Judaism and politics

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The relationship between Judaism and politics is a historically complex subject and a frequent source of disagreement among Jews.

Biblical Models

There are many models for political leadership in the Hebrew Bible. Stuart Cohen has pointed out that there are three separate power centers depicted in the Hebrew Bible: the priesthood, the royal throne, and the prophets.[1]

One model of Biblical politics is the model of the tribal federation, where power is shared among different tribes and institutions. Another is the model of limited constitutional monarchy.[2]

The Bible appears to command appointing a king in the Book of Deuteronomy with the following command: “When you come into the land that the Lord your God is about to give you, and you take hold of it and dwell in it, and you say, ‘Let me put a king over me like all the nations that are around me,’ you shall surely put over you a king whom the Lord your God chooses…” (Deut. 17:14-15).

The Hebrew Bible contains a complex chronicle of the Kings of Israel and Judah, written over the course of many generations by authors whose relationships and intimacy with the rulers of the several kingdoms fluctuated widely in both intimacy and respect. Some historical passages of the Hebrew Bible contain intimate portrayals of the inner workings of the royal households of Saul, David, and Solomon; the accounts of subsequent monarchs are frequently more distanced and less detailed, and frequently begin with the judgment that the monarch "did evil in the sight of the Lord."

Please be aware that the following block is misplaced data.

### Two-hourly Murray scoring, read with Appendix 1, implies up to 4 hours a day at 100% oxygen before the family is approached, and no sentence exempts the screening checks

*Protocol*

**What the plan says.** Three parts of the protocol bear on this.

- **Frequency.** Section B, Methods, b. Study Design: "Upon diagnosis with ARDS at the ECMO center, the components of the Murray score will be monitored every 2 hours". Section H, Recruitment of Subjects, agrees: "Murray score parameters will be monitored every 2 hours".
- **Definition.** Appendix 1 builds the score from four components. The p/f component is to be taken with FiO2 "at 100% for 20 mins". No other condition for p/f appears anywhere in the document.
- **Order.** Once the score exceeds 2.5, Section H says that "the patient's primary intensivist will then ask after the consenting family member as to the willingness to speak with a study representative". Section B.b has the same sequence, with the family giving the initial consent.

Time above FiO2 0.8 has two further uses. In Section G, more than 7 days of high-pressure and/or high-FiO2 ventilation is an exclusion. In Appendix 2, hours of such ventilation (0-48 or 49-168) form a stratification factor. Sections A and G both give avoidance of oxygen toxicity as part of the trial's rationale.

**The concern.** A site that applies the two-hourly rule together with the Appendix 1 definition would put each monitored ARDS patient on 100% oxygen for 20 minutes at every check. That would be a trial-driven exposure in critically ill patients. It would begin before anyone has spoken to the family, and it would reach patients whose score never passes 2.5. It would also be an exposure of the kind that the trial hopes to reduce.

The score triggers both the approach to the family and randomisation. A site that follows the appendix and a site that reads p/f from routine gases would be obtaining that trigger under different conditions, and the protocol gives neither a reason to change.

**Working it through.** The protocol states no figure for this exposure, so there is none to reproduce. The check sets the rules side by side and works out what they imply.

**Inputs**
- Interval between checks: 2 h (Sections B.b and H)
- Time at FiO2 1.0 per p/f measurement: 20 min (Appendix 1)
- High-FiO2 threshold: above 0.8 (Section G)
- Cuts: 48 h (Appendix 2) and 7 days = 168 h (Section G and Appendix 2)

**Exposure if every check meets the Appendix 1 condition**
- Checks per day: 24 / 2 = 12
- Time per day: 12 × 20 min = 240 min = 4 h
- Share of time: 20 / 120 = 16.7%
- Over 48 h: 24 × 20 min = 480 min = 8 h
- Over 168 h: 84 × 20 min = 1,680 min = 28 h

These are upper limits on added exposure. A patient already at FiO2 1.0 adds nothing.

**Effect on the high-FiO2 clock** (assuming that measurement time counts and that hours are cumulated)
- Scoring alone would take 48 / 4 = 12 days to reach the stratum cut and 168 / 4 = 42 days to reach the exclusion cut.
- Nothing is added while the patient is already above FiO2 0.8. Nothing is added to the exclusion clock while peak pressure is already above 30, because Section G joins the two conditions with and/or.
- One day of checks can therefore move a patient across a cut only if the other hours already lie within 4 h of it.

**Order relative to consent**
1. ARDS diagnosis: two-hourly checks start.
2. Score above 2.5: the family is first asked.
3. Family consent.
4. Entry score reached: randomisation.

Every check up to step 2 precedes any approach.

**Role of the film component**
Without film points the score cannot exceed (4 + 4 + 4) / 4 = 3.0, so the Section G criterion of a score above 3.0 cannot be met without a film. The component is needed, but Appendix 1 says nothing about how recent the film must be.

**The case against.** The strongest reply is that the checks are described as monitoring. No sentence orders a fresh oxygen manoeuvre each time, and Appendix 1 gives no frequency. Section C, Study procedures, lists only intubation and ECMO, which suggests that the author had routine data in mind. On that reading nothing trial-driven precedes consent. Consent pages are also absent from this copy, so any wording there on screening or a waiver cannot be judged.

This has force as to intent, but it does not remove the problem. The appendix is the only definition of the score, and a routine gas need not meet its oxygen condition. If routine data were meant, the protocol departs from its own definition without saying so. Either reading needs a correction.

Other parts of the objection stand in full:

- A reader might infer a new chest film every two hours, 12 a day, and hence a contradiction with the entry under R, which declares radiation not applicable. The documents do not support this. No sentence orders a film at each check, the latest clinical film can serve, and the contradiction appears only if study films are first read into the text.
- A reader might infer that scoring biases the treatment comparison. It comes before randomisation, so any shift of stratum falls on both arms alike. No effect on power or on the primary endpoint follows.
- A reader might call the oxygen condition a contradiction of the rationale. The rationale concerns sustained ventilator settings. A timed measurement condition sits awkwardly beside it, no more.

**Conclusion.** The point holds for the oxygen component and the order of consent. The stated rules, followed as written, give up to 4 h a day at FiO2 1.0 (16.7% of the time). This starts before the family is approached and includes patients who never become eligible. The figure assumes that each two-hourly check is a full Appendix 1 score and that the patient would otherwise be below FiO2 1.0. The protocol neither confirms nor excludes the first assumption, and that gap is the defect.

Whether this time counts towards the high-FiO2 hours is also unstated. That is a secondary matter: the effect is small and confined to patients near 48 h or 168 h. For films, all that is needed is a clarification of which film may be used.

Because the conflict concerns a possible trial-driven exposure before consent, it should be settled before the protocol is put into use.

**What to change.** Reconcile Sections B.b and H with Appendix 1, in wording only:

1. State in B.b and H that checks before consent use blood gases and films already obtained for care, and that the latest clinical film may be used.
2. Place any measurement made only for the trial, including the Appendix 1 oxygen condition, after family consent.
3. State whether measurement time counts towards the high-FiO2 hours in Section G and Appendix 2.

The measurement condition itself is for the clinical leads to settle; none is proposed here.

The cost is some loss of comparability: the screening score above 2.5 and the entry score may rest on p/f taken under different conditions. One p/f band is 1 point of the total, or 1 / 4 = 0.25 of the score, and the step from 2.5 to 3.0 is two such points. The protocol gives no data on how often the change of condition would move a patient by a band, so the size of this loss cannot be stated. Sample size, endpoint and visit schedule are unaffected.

Daniel Elazar has argued that the concept of covenant is the fundamental concept in the Biblical political tradition and in the later Jewish thought that emerges from the Bible.[2]

Rabbinic political models

A statement by Rabbi Judah in the Babylonian Talmud (Sanhedrin 20b) depicts kingship as the ideal form of Jewish governance, following the Book of Deuteronomy's statement that “when you come into the land that the Lord your God is about to give you, and you take hold of it and dwell in it, and you say, ‘Let me put a king over me like all the nations that are around me,’ you shall surely put over you a king whom the Lord your God chooses…” (Deut. 17:14-15).[3]

But the Talmud also brings a different interpretation of this verse from Rabbi Nehorai, who is quoted as explaining that "This section was spoken only in anticipation of their future murmurings, as it is written, and you say, Let me put a king over me…” (Sanhedrin 20b). In many interpretations, Rabbi Nehorai does not think of appointing a king as a strict obligation, but as a concession to later "murmurings" from Israel.[3]

In addition to imagining ideal forms of governance, the rabbis accept a principle to obey the government currently in power. The Talmud makes reference to the principle of dina de-malkhuta dina ("the law of the land is law"), a principle recognizing non-Jewish laws and non-Jewish legal jurisdiction as binding on Jewish citizens, provided that they are not contrary to any laws of Judaism.[4][5]

Medieval political models

The autonomous Jewish government in the Middle Ages was known as the Qahal (more often spelled Kahal), a form of government which many Jews saw as exemplifying Jewish principles. The kahal had regulatory control over Jewish communities in a given region; they administered commerce, hygiene, sanitation, charity, Jewish education,kashrut, and relations between landlords and their tenants. It provided a number of community facilities, such as a rabbi, a ritual bath, and an interest-free loan facility for the Jewish community.[6][7] The kahal even had sufficient authority that it could arrange for individuals to be expelled from synagogues, excommunicating them.[6][8]